amount of capital needed to satisfy a specified economic capital
constraint (e.g., a certain probability of ruin), usually calculated at
the enterprise level.
 Capital structure—the determination of the optimal
mix of capital by type (i.e., debt, common equity, preferred equity),
given the risk profile and performance objectives of the enterprise.

Capital attribution—the determination of the
assignment of enterprise level capital to the various business segments
(e.g., lines of business, regions, projects) that make up the
enterprise, in recognition of the relative risk of each segment, for
purposes of measuring segment performance on a risk adjusted basis
(e.g., to provide the denominator for a RORAC analysis by segment).
 Diversification credit—the recognition of the
"portfolio effect," i.e., the fact that the economic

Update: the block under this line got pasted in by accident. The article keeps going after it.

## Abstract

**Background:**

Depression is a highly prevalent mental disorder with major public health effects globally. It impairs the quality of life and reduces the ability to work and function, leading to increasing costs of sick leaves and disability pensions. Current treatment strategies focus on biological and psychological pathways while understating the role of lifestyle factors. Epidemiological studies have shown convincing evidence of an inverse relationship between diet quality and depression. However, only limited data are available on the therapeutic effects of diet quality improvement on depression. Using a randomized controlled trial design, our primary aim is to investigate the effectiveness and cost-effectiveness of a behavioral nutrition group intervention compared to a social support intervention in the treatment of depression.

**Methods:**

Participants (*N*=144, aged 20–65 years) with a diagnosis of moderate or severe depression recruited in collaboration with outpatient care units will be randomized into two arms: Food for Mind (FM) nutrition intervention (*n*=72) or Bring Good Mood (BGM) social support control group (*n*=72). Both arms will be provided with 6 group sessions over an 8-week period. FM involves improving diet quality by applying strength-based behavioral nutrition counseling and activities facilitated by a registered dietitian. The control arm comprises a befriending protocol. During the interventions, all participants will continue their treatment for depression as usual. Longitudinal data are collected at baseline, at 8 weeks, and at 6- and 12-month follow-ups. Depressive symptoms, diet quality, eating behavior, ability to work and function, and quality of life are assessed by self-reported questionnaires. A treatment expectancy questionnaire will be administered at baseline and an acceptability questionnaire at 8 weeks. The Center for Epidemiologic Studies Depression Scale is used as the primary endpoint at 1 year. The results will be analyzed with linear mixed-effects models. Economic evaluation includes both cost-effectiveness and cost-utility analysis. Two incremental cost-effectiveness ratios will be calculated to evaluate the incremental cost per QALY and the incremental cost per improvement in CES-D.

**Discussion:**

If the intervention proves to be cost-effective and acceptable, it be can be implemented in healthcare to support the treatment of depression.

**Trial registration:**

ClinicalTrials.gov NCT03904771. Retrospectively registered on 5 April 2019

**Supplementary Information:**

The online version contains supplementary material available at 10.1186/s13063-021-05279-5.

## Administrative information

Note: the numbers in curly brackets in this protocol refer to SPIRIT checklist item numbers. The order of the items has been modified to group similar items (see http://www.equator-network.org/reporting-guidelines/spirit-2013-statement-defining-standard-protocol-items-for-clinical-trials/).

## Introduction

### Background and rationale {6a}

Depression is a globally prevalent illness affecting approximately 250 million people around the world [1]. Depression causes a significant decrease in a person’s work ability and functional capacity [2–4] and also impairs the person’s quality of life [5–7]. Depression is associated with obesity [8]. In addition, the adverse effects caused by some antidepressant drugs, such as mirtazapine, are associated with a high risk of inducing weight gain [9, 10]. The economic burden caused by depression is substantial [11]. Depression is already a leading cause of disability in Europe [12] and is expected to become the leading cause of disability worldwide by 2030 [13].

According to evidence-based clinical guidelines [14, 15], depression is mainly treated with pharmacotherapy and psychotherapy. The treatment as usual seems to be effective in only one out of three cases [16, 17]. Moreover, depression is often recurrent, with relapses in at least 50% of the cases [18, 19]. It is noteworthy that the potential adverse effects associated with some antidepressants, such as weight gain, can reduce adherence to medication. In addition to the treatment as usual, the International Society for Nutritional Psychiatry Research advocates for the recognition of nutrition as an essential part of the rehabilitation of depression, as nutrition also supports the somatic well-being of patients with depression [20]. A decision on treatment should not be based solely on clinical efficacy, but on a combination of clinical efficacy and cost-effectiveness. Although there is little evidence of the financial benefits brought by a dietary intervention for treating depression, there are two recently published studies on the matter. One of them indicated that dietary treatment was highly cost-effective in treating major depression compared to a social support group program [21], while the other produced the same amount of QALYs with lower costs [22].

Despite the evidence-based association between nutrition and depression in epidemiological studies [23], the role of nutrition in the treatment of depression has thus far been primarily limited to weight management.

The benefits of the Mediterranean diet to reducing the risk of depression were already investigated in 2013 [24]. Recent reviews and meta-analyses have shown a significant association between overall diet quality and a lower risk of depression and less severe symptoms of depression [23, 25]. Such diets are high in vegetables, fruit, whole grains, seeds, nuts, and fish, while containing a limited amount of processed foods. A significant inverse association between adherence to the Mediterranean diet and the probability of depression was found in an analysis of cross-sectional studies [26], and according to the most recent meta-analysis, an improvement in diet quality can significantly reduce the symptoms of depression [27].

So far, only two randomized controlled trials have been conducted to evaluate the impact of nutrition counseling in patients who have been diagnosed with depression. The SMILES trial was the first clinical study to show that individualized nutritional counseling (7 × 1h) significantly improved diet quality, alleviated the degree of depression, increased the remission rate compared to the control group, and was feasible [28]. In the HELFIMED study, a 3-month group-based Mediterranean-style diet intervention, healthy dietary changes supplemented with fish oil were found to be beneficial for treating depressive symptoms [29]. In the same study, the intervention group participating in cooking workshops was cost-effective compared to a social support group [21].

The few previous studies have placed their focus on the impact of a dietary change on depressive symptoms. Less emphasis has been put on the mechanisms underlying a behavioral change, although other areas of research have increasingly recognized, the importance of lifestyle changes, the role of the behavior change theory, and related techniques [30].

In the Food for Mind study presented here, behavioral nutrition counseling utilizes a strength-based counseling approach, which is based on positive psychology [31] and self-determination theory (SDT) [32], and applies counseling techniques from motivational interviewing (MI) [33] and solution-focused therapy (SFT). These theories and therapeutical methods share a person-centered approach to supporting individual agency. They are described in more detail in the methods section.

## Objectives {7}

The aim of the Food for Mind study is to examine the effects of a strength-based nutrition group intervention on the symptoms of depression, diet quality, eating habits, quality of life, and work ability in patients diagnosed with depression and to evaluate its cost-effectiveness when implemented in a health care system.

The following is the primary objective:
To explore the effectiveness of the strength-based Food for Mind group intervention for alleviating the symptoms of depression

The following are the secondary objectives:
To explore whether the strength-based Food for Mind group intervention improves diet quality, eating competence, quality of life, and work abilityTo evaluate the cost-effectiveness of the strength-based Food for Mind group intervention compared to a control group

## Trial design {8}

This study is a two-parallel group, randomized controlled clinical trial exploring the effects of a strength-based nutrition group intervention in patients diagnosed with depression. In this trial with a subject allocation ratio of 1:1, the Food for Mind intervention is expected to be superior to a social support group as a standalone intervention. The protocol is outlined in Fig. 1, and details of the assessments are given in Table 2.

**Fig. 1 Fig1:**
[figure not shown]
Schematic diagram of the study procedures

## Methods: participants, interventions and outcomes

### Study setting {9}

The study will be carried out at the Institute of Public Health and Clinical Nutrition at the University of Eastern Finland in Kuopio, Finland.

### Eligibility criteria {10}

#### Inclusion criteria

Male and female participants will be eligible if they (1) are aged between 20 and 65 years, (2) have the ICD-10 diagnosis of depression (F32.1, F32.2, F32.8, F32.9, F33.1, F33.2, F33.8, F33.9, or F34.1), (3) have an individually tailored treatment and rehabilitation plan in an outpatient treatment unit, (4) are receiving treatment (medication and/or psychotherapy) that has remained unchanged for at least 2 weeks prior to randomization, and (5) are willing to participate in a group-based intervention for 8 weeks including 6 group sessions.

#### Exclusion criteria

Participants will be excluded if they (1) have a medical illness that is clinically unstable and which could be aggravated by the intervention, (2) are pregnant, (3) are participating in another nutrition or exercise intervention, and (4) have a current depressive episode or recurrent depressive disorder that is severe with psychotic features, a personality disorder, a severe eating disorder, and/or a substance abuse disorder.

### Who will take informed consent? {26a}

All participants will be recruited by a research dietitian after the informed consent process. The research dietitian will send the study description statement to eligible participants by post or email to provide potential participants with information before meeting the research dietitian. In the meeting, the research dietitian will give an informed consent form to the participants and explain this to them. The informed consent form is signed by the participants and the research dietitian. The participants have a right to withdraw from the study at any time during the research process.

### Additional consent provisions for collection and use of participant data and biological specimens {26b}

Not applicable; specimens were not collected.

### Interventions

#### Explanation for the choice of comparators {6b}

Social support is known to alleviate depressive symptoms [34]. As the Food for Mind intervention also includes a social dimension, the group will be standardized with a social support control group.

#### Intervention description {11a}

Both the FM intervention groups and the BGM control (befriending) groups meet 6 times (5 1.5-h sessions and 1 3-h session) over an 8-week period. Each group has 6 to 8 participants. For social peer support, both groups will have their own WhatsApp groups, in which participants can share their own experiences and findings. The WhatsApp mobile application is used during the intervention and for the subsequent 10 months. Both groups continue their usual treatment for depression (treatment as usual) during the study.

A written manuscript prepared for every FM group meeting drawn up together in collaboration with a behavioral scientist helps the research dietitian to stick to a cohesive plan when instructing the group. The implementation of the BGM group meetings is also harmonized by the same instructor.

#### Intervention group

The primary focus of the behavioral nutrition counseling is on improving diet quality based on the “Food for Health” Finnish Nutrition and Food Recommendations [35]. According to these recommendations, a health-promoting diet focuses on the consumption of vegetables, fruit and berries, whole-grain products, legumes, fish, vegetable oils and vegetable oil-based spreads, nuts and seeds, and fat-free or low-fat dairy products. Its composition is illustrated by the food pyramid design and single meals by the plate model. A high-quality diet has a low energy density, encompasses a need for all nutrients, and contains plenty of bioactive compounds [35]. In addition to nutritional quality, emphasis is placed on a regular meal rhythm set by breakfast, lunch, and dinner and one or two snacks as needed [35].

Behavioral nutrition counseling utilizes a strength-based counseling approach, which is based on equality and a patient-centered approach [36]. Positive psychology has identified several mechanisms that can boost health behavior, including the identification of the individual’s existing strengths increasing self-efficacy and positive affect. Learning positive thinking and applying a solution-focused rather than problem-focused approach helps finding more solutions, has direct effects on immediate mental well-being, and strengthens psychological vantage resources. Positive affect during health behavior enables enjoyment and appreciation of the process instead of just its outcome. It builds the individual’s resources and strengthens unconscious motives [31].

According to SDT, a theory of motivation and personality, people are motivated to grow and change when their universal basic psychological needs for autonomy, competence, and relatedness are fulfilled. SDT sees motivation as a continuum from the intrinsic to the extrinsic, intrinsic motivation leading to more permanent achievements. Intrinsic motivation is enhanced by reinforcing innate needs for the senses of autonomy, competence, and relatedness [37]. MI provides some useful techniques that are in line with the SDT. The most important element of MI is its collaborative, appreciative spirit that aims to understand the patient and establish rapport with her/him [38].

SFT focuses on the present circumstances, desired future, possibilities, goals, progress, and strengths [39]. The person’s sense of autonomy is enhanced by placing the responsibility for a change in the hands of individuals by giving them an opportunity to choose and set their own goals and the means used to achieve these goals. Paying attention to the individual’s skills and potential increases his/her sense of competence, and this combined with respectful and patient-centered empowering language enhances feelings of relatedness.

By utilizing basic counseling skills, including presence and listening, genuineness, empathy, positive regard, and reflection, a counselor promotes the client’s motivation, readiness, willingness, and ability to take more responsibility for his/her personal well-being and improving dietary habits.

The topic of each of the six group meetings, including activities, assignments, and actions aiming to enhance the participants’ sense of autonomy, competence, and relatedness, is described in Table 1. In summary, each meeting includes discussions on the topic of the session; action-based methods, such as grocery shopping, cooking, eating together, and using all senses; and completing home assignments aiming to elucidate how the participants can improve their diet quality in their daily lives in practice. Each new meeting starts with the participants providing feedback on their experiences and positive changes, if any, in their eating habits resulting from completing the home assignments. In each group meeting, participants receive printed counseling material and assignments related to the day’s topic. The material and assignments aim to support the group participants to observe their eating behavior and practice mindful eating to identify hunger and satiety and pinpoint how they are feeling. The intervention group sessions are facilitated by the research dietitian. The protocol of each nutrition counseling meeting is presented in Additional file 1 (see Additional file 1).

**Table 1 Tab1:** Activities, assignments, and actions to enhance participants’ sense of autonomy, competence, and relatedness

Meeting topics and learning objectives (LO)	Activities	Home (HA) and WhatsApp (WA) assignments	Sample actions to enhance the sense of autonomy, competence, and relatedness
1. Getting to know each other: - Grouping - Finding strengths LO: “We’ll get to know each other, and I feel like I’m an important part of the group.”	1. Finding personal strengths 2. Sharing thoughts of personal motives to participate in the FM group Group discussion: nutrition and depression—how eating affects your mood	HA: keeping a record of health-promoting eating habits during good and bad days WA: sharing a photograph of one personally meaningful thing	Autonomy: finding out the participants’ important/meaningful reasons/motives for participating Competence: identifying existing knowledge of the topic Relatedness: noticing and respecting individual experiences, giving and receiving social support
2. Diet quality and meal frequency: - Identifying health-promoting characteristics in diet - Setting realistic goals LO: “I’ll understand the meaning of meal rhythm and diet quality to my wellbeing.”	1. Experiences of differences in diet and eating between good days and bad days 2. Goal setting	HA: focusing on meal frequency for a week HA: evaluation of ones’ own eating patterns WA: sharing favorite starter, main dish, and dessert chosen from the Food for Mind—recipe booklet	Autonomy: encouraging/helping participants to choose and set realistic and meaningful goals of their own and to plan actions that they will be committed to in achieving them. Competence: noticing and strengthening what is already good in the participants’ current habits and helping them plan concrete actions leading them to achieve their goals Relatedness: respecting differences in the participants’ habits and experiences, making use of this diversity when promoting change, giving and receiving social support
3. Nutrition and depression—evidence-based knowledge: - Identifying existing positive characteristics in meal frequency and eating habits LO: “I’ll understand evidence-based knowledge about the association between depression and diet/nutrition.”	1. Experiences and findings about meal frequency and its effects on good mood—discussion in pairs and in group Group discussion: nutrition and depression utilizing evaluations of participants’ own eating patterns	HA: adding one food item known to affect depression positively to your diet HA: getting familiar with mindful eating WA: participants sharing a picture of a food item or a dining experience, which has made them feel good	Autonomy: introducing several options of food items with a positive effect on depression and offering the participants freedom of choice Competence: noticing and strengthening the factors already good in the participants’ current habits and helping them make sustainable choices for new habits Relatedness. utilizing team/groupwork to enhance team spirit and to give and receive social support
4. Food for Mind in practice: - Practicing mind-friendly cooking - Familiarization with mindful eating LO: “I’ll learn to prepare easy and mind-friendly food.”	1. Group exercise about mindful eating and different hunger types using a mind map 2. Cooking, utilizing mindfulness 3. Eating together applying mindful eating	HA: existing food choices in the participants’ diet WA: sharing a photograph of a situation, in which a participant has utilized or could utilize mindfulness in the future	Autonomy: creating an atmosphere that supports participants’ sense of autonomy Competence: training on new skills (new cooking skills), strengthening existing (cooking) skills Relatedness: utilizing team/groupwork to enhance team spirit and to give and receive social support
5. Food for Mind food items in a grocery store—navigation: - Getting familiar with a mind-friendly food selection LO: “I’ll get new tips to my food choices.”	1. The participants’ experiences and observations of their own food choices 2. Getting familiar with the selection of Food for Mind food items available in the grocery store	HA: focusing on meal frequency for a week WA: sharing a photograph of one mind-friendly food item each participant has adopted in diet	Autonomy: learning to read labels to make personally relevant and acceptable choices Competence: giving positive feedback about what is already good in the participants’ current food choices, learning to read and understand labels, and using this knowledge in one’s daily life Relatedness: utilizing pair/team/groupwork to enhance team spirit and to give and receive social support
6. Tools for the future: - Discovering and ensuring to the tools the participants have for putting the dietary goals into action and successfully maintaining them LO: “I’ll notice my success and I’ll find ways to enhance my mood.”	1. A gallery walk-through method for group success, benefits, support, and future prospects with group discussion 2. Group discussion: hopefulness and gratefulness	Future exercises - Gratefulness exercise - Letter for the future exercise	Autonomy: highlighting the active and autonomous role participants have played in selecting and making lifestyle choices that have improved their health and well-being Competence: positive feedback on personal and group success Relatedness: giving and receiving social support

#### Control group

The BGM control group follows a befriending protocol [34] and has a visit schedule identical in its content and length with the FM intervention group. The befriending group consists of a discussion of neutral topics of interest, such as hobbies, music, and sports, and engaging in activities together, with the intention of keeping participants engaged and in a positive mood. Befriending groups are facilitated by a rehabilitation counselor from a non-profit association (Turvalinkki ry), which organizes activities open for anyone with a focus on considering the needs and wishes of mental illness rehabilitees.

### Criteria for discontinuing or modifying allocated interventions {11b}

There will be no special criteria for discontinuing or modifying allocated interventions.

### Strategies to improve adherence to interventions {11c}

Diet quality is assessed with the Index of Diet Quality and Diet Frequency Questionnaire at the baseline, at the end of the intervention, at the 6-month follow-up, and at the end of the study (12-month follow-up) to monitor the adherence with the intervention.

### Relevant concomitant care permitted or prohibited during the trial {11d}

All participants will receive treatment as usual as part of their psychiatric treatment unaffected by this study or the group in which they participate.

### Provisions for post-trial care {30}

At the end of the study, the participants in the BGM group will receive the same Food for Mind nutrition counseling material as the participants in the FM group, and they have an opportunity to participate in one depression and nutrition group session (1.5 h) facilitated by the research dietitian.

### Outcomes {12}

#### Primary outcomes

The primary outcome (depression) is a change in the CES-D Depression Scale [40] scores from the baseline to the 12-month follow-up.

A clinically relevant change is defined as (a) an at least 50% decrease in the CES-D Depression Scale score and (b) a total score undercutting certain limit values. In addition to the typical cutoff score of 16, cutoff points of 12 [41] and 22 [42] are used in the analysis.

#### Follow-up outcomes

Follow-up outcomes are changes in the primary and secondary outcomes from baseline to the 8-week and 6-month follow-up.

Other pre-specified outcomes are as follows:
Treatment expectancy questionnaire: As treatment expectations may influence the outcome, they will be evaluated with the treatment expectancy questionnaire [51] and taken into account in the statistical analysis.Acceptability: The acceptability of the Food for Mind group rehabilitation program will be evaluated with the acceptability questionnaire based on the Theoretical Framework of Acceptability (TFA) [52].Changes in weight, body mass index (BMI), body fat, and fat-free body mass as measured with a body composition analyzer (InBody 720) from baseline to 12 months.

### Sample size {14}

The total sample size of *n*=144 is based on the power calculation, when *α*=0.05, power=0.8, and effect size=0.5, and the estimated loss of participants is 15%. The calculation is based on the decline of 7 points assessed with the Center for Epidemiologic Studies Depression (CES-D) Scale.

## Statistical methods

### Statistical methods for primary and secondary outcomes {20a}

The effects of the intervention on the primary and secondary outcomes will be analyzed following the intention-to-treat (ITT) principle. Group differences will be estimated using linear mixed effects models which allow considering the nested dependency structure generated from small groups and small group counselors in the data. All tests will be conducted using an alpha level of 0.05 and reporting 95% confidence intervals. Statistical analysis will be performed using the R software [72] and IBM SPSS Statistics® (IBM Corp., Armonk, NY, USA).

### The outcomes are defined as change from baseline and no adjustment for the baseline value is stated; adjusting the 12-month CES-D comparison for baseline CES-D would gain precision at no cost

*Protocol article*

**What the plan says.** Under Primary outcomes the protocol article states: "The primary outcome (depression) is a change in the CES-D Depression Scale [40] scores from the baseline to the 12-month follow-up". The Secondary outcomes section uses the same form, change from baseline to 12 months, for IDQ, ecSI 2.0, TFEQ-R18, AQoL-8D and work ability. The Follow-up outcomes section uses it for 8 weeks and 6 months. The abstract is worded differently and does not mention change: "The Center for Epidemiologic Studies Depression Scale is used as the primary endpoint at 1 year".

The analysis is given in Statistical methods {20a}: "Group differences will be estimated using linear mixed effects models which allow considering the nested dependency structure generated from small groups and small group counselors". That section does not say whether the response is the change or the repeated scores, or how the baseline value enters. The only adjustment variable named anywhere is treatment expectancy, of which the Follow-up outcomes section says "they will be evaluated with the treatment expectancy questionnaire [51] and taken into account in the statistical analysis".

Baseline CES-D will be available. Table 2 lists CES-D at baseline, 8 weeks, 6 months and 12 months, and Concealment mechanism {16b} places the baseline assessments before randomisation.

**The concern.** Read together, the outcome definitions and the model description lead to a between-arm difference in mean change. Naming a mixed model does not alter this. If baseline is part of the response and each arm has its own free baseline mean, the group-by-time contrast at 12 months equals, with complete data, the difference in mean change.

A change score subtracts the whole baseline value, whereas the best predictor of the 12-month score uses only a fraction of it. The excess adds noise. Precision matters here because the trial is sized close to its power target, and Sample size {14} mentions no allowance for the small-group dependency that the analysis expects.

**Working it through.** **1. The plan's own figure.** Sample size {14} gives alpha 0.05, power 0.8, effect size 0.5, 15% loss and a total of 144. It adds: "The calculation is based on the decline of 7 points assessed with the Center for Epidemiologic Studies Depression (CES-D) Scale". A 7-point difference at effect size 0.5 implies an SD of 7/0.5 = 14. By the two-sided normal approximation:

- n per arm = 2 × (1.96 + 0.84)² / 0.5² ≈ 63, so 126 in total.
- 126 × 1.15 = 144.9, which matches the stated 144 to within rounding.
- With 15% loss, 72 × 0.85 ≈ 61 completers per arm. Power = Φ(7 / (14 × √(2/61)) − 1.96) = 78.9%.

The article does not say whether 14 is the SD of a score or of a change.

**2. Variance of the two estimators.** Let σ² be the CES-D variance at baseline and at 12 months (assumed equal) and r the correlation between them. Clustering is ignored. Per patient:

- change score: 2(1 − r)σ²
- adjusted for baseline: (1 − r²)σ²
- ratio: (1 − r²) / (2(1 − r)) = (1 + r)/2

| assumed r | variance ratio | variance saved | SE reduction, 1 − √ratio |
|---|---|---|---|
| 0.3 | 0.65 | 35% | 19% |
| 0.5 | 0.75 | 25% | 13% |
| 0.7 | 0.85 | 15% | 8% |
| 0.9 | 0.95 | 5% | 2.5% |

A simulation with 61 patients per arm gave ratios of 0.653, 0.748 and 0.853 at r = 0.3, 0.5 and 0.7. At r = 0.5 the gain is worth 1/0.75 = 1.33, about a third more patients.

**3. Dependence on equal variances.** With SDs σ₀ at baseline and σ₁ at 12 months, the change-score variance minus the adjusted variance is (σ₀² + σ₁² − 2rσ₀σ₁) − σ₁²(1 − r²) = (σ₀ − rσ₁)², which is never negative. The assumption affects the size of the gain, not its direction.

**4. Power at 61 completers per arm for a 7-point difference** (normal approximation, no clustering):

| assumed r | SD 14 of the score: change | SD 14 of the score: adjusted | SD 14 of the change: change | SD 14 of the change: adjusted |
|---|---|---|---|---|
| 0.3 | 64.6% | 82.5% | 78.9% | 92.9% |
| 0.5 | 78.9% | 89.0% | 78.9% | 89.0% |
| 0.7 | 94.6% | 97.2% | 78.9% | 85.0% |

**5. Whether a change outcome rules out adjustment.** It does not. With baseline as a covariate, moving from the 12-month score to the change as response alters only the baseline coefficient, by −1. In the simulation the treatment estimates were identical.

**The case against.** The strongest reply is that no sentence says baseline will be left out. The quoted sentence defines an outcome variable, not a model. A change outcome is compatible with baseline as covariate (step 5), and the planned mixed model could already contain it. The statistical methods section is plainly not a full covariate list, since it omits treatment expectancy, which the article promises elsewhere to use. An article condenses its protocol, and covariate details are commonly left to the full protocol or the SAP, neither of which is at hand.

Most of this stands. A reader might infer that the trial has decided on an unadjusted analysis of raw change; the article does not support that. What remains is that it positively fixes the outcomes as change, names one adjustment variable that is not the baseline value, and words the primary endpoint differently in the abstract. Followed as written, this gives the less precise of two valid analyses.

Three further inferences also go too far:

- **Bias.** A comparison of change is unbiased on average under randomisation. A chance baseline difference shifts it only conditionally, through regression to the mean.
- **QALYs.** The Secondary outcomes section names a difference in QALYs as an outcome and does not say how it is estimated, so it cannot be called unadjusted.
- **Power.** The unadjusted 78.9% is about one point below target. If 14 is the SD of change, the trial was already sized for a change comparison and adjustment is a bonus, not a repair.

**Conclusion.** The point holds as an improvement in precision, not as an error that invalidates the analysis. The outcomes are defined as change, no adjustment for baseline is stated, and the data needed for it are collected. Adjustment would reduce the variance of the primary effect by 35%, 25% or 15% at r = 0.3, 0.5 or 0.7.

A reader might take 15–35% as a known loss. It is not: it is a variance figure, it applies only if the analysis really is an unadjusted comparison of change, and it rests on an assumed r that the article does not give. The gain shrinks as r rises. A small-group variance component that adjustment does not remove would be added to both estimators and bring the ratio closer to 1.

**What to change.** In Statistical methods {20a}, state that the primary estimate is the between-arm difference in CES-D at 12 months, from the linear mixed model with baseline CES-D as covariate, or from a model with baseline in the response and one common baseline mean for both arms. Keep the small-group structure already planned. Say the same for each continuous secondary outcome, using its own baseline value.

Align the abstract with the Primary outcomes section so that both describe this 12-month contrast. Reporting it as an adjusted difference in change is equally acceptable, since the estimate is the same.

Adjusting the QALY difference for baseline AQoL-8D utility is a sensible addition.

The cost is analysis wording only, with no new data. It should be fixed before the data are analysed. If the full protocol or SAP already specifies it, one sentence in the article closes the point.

capital required at the enterprise level will be less than the sum of
the capital requirements of the business segments calculated on a
standalone basis. The diversification credit is typically
apportioned to the business segments in a manner that attempts to
preserve the relative equity of the capital attribution process.
 Capital allocation—the actual deployment of capital
to different business segments.

Asset allocation—the
determination of the optimal mix of assets by asset class (usually to
maximize expected reward within risk constraints). In advanced
applications, the analysis reflects the nature and structure of both assets
and liabilities.
 Reinsurance/hedging strategy optimization—the
determination of the optimal reinsurance/hedging program, reflecting program
costs and risk reduction capability; usually conducted through candidate
analysis. The risk reduction capability manifests itself in terms of both
reduction in required economic capital and reduction in the cost of capital
or required riskadjusted rate of return
 Crisis management—the proactive response of an
organization to a severe event that could potentially impair its ability to
meet its performance objectives.